The scarcity of these issues in the reference materials we found must be noted (even academic papers). The actors we met from this “new world” (freelancers, digital nomads, makers…) have often told us of being involved in alternative life projects, especially compared to their parents. Some of them have experienced different forms of organisations, being employees or interns. They told us to deliberately run away from “management” and the “company” (while they forget they may simply experience other forms of management not really “outside” management). Anyway, we have found a common area in most of the trends we have discussed: they present themselves as being “outside” and “after” the traditional company. Teleworking, mobility, intrapreneurship and generalised entrepreneurship, slashers, co-working, artificial intelligence…they all represent a more autonomous work, more mobile, very open and collaborative, built-in again and again in communities linked by platforms. Be careful, however, with personal changes of life (especially the first child) and overestimated vocations. As the founder of a start-up told us, “Not everyone is born to be an entrepreneur”. And contemporary speeches (here we include business schools, universities and academics) tend to be a little “too good to be true”.
Interestingly, all discussions have been an opportunity to identify tensions and questions about management and organisational forms in the digital era. Advocates of new ways of working question management as an actor or ideology, and some people explicitly state the ‘end of management’. Our own explorations do not lead to this conclusion. Management as a practice, an actor and a set of various ideologies or techniques does not disappear. It is maybe deeply transformed, again. ‘It’ (through AI and algorithms) decides, animates, channels, and performs collective activity as much as ‘s/he’ (the manager) does. Maybe more than ever. New times and spaces are constituted by and are constitutive of collective activity, especially co-productive activity. Lines between work and leisure, private and professional lives, management and non-management, keep blurring. The crowd, as a powerful resource, is more than ever at the heart of managerial legitimacy. Third-places are new contexts of work and managerial (e.g. governance) re-invention. Following Hartmunt Rosa, we believe that a key thing should not be lost on the way to re-invention: resonance. Including alterity (the other, the outside), and the future (e.g. climate change, urban trends), making them resonate, not only in our work practices but also in new managerial and governmental practices, will be key to avoid transforming the future of work into a nightmare for the present experience of work.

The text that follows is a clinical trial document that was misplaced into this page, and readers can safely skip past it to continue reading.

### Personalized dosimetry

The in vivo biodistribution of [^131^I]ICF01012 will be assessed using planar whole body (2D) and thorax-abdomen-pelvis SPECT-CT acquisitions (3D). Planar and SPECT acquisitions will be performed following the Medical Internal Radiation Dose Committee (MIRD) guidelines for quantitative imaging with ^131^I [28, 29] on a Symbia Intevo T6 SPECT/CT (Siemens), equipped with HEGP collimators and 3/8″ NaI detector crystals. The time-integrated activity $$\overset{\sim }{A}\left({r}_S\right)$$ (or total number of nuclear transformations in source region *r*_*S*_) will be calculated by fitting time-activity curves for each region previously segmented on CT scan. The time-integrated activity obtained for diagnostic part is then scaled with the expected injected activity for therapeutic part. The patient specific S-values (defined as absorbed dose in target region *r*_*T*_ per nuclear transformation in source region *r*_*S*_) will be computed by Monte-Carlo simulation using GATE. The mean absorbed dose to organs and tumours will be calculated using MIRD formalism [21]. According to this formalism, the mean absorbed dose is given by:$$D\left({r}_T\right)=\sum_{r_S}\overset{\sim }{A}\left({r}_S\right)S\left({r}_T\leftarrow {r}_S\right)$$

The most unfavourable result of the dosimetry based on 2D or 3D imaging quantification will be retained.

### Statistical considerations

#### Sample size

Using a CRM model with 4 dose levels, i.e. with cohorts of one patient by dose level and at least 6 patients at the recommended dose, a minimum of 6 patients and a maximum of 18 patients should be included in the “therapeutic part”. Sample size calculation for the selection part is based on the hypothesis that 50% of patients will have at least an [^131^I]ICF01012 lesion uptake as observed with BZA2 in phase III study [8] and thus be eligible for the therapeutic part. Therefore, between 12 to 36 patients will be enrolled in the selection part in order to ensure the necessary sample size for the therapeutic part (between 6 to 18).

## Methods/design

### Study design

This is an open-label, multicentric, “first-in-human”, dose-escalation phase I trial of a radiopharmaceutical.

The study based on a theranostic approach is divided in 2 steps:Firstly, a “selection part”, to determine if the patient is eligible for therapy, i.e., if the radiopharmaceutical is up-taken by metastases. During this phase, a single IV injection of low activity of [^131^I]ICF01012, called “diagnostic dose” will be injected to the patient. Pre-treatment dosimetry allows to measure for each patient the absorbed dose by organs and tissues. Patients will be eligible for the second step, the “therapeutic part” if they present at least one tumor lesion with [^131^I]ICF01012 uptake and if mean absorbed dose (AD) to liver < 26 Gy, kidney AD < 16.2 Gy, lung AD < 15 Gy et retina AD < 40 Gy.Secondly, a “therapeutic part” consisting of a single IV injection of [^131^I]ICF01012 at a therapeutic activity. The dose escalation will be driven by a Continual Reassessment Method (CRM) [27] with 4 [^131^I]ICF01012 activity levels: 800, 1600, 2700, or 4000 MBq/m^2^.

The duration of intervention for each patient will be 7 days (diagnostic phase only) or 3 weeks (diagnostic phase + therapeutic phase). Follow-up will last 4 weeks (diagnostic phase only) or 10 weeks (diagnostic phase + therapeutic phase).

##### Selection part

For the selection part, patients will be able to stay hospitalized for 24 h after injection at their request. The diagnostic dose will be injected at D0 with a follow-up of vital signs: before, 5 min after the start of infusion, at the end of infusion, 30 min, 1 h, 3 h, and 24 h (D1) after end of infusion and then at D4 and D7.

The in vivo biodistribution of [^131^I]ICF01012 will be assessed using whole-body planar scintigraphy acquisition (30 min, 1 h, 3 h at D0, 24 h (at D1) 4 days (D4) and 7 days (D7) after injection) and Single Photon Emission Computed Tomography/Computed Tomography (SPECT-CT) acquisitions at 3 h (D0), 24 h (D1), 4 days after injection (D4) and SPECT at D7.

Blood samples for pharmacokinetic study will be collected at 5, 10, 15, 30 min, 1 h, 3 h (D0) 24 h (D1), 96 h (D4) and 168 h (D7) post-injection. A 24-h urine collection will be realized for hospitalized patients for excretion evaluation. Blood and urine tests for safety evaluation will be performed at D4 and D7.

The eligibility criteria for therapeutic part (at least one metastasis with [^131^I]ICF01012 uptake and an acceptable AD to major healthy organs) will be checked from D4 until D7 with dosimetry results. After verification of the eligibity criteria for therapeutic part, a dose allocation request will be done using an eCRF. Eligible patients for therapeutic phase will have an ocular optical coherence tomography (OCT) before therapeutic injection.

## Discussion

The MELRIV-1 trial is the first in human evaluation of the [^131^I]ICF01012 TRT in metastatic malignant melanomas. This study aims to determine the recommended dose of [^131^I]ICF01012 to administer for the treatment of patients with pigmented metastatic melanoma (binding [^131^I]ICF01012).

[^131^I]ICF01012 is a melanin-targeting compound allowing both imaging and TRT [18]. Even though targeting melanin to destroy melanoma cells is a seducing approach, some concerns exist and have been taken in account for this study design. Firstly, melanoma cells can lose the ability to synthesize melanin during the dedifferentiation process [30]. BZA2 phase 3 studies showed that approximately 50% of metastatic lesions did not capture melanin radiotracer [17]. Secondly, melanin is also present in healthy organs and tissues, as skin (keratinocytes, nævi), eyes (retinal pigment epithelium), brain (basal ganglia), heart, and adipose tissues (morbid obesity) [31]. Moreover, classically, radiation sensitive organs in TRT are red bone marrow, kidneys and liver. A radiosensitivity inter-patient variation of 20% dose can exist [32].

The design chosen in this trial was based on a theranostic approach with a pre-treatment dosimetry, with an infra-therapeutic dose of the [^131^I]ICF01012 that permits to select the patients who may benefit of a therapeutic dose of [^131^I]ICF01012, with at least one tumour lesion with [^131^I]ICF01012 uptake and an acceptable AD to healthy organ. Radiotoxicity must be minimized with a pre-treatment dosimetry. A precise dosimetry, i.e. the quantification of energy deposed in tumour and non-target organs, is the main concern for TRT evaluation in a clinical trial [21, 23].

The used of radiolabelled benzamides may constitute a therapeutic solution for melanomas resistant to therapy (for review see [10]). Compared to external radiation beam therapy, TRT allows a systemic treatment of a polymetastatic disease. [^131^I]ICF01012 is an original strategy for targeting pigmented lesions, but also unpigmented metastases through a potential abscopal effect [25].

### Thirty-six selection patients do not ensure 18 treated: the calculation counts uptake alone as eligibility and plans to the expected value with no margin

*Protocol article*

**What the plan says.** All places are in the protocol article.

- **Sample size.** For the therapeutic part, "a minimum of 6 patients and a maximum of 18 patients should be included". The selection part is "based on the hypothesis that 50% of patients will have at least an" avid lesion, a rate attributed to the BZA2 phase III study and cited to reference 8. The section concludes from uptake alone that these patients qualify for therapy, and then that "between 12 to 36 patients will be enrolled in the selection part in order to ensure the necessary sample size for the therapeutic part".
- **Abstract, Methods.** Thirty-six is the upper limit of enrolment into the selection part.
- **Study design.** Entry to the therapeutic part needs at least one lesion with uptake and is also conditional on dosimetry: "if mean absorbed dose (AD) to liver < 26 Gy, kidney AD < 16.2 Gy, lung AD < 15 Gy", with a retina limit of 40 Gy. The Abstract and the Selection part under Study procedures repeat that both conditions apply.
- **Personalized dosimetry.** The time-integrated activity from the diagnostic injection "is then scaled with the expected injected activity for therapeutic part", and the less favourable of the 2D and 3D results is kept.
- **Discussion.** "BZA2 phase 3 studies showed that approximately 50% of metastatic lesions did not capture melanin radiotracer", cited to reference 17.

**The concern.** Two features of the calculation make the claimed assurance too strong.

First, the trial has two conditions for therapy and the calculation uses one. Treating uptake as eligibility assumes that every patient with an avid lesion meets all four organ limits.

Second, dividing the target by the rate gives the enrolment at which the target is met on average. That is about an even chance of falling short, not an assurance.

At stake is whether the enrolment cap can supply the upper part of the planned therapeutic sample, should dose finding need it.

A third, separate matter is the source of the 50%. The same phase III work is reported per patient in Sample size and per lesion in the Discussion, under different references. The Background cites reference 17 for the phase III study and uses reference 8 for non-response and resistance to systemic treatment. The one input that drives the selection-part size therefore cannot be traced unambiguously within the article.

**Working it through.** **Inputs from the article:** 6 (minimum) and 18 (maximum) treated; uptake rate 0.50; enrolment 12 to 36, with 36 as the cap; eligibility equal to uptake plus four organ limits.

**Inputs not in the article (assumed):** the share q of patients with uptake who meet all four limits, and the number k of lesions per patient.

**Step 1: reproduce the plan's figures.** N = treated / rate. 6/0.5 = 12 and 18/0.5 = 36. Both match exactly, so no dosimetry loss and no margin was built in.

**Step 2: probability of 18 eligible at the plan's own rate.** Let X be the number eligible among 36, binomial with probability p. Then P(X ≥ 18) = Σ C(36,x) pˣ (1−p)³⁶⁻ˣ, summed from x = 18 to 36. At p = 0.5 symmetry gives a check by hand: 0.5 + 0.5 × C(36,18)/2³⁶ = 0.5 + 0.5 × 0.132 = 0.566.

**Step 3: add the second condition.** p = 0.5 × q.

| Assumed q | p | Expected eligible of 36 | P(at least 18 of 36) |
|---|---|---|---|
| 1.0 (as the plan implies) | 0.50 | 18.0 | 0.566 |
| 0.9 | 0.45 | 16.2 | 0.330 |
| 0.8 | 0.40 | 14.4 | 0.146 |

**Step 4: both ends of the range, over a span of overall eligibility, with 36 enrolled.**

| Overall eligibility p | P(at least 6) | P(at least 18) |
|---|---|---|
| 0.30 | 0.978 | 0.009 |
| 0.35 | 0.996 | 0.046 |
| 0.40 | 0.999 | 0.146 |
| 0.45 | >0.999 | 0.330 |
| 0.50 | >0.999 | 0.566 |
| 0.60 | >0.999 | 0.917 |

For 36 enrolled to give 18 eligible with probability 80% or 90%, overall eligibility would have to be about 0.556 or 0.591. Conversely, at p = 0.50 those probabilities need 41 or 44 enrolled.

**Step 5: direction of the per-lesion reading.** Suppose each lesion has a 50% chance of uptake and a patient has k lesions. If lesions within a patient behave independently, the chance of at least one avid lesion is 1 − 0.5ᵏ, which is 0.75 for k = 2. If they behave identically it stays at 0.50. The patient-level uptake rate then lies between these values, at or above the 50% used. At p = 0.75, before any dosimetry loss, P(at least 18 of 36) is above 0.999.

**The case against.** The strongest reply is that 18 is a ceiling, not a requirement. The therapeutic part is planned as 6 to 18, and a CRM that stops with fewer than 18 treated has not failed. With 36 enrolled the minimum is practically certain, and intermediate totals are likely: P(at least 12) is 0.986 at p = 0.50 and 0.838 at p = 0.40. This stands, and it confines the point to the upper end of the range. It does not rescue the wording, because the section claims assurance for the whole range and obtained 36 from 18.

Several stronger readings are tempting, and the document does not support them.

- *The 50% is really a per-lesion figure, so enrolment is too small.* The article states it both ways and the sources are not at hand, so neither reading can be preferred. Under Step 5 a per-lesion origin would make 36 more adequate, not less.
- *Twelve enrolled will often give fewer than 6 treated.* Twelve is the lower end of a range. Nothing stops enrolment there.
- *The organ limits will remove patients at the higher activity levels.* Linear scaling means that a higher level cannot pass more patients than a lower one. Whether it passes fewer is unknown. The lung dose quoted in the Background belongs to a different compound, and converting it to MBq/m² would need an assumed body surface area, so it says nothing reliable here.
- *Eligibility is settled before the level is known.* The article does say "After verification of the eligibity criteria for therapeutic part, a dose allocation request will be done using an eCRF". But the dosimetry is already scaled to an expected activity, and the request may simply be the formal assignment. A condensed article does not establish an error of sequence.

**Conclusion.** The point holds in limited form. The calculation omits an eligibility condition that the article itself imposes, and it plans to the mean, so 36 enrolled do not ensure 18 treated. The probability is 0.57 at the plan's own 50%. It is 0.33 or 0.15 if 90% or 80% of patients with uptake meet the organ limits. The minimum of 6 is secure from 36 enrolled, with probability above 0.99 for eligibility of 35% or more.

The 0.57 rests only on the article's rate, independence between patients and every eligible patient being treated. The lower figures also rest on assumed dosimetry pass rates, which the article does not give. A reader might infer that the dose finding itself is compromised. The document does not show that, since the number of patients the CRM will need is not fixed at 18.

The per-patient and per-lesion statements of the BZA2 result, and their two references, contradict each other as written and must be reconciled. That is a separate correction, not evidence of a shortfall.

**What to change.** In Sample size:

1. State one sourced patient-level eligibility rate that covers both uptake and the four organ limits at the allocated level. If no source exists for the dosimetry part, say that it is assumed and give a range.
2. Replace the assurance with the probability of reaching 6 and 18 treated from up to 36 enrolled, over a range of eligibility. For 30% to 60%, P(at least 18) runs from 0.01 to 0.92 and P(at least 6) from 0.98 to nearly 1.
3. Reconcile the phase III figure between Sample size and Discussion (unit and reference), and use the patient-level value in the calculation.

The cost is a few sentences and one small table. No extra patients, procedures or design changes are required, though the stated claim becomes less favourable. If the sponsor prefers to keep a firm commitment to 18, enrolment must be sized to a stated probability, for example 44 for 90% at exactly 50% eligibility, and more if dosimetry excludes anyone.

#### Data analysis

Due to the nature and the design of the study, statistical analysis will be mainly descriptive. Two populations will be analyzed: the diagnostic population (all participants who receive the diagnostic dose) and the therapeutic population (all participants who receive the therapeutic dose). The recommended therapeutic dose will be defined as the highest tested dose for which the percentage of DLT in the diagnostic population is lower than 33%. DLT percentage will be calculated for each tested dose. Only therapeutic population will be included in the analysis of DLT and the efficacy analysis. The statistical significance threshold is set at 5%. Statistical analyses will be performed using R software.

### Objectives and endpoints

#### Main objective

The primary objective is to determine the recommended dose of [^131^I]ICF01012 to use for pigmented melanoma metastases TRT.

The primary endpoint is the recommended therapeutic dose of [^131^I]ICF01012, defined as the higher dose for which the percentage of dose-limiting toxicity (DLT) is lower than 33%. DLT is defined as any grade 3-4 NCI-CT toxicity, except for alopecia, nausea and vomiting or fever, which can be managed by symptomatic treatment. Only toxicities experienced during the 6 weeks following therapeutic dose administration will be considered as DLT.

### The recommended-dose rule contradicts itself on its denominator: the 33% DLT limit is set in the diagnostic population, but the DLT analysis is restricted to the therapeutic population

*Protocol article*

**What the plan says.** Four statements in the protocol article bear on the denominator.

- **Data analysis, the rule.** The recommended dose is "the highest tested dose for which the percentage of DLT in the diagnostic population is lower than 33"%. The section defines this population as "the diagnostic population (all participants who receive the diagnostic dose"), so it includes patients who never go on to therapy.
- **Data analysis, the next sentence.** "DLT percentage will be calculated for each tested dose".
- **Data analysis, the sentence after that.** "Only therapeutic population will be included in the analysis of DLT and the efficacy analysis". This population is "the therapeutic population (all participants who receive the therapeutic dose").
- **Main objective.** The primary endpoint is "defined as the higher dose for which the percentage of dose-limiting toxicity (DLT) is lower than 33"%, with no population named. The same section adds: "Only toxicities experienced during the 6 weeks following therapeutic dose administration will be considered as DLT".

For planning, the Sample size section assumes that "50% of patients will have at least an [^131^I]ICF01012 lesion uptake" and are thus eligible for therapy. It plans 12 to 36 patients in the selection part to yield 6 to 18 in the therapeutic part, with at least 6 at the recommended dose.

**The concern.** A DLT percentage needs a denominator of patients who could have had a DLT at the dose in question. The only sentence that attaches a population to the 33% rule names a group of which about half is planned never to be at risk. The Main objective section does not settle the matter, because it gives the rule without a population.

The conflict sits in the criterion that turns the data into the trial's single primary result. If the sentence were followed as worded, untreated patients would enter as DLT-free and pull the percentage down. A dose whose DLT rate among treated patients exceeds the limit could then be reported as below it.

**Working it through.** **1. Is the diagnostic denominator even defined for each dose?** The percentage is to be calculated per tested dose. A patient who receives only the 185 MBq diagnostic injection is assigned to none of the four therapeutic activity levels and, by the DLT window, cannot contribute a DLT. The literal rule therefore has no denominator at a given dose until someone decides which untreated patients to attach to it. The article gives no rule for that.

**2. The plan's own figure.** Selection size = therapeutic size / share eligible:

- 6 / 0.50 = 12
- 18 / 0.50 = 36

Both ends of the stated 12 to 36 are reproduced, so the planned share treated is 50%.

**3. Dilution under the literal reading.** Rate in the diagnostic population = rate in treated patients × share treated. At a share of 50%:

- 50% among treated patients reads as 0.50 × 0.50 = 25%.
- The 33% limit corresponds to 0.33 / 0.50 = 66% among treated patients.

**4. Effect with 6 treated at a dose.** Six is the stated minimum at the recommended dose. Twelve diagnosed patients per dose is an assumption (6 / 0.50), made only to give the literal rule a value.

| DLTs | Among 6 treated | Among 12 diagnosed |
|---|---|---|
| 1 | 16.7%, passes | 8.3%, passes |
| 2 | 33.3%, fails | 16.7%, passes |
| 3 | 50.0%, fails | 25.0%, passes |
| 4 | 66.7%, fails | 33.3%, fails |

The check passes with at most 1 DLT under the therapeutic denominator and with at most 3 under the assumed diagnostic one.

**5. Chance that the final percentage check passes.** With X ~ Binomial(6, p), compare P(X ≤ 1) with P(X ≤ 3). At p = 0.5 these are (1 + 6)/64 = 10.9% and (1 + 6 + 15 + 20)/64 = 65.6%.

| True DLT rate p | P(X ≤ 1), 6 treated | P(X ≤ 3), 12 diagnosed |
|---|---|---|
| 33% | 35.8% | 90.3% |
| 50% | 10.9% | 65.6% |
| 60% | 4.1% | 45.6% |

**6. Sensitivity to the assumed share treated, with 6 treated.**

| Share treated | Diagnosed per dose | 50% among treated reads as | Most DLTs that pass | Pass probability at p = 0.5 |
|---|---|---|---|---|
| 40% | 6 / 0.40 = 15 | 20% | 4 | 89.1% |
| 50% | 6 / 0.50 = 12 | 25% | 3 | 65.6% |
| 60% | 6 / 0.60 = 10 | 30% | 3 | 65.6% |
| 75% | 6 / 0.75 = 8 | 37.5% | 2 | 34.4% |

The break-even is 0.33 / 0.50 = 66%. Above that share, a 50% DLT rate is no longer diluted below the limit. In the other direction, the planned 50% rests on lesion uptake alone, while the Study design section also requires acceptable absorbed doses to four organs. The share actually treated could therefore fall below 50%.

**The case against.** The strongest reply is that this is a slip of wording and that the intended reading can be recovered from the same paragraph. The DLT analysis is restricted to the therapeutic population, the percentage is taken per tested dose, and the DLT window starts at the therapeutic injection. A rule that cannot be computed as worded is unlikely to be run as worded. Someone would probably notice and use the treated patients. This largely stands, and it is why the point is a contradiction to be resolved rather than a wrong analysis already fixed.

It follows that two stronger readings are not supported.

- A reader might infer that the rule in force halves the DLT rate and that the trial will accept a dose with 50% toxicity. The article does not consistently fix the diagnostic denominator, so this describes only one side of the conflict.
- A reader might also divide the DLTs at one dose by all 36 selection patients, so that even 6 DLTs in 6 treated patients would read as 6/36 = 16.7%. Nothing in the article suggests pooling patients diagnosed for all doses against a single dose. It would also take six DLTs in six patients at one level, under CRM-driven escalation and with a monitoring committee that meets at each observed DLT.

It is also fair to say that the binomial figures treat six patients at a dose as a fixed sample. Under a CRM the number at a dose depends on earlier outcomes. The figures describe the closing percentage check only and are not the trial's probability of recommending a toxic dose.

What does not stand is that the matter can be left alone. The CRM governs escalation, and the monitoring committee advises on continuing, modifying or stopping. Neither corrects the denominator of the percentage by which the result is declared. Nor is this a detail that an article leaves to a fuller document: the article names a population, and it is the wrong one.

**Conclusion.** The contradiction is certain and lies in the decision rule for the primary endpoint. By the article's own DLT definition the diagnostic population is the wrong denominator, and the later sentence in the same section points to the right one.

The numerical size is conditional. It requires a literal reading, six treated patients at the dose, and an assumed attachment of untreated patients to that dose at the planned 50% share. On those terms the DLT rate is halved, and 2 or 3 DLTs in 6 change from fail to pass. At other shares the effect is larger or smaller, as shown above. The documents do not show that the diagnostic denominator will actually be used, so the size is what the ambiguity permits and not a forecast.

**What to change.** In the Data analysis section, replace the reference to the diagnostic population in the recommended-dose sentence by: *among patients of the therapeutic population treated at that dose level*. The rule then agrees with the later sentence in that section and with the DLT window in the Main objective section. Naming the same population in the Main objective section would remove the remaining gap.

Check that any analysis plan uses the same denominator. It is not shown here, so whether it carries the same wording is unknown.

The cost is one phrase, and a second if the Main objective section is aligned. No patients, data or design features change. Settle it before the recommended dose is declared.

- The author worked in collaboration with Maximilien Briançon, Léa Ferreira, Marine Rouyer, Justine Gaine, and Salma Amaira, Master 2 (M2) students of business consulting in organisation and IT at Paris-Dauphine University.
- This post gives the views of its authors, not the position of LSE Business Review or the London School of Economics.
- Featured image by Luis Suarez, under a CC-BY-NC-SA-2.0 licence
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François-Xavier de Vaujany is a professor of management and organisation studies at Université Paris-Dauphine, PSL. He is particularly interested in new work practices (e.g. digital work, remote work, mobile work, co-working, distributed work, slashers, digital nomads, hacking, etc.), how they emerge and how they are legitimated in organisations and society. In late 2014 he has set up an international academic network (RGCS: the Research Group on Collaborative Spaces) about collaborative communities and collaborative movements involved in new work practices (in particular coworkers, makers, hackers). This network organises events all over the world, in particular learning expeditions and other types of experimentation mixing academics, entrepreneurs, managers, activists, journalists and politicians. Those are opportunities for walked, reflexive, collective narratives and events which are connected to each other.